The emission of particulate matter (PM10 and PM2.5) and ammonia (NH3) by aeration processes at wastewater treatment plants (WWTPs) with and without odor control units was examined. Local concentrations of PM2.5, PM10, and NH3 at the aeration basins were within urban ranges. Emission fluxes of NH3 and PM2.5 for a medium-sized WWTP were determined to be 136 g day-1 and 43 g day-1, respectively, which are not substantial emission fluxes for urban environments. Odor control treatment using a granulated activated carbon bed reduced aerosol and NH3 emissions substantially. Detection of sterols, in particular the fecal sterol campesterol, in the PM clearly demonstrates aerosolization of wastewater components in the aeration process. The presence of campesterol in PM2.5 at a remote fenceline location in a WWTP facility illustrates that wastewater components are aerosolized in the fine PM fraction and transported beyond the facilities.Wastewater treatment plants are potential emission sources of particulate matter and gases. This study characterized particulate matter emissions from aeration basins and quantified emissions fluxes of particulate matter and NH3. While fine and coarse particles as well as NH3 are being emitted, the overall emissions are small compared to other urban sources. However, fecal steroid presence in particles at the fence of a treatment plant demonstrates that wastewater material is getting aerosolized and transported beyond the facilities.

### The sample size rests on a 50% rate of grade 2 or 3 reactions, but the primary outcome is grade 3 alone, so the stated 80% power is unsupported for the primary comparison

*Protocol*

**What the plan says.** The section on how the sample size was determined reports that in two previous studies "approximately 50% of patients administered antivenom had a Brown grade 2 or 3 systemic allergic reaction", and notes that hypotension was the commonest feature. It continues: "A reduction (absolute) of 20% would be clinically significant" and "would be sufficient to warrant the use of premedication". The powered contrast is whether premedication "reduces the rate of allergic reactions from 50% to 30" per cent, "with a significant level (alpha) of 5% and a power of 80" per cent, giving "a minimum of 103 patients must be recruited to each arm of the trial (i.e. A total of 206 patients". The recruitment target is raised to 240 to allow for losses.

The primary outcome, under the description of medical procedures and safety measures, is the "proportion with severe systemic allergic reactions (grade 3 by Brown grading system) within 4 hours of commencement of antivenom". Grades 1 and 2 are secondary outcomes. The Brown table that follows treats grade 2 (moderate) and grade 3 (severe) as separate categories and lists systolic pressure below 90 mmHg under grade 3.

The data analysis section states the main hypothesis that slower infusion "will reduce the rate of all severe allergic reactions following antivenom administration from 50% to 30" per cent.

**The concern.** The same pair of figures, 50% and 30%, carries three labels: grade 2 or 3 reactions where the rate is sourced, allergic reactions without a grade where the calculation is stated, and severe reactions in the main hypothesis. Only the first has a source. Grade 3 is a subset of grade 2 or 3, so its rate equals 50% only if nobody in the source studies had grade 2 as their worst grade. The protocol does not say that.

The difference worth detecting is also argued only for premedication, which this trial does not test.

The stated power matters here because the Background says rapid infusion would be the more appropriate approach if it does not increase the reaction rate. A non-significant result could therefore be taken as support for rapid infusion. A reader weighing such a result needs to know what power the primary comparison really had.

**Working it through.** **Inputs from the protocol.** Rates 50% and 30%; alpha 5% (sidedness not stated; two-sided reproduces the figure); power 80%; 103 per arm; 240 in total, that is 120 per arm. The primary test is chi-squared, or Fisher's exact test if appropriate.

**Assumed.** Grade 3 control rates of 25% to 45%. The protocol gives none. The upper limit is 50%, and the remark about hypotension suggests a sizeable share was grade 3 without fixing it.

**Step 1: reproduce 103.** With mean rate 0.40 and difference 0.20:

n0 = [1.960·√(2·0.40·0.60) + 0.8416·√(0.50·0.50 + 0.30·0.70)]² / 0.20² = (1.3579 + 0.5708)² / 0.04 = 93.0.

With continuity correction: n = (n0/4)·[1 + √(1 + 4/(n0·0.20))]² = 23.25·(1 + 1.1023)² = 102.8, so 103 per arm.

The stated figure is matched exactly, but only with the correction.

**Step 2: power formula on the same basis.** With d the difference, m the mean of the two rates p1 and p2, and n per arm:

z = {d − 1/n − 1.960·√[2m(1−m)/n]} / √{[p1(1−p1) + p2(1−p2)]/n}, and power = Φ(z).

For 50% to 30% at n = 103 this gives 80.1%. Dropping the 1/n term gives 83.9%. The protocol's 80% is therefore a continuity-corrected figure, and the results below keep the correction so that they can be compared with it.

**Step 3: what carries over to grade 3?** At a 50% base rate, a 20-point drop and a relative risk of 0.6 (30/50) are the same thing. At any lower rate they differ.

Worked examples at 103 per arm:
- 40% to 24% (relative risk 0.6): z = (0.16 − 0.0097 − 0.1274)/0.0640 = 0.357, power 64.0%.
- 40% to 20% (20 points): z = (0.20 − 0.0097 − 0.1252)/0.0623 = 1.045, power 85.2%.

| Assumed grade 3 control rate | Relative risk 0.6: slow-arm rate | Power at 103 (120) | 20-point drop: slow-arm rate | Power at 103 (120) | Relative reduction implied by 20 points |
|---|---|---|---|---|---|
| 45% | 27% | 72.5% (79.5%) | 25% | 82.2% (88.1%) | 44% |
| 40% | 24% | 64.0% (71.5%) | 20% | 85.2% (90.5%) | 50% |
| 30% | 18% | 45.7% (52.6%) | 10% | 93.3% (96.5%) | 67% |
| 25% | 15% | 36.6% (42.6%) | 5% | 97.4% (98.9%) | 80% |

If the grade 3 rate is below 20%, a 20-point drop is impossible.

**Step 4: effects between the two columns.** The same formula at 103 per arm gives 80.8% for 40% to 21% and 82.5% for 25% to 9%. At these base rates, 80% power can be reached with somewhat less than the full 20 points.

Original languageEnglish (US)
Pages (from-to)20-26
Number of pages7
JournalJournal of the Air and Waste Management Association
Issue number1
StatePublished - Jan 2013

ASJC Scopus subject areas

  • Waste Management and Disposal
  • Pollution
  • Atmospheric Science
  • Management, Monitoring, Policy and Law


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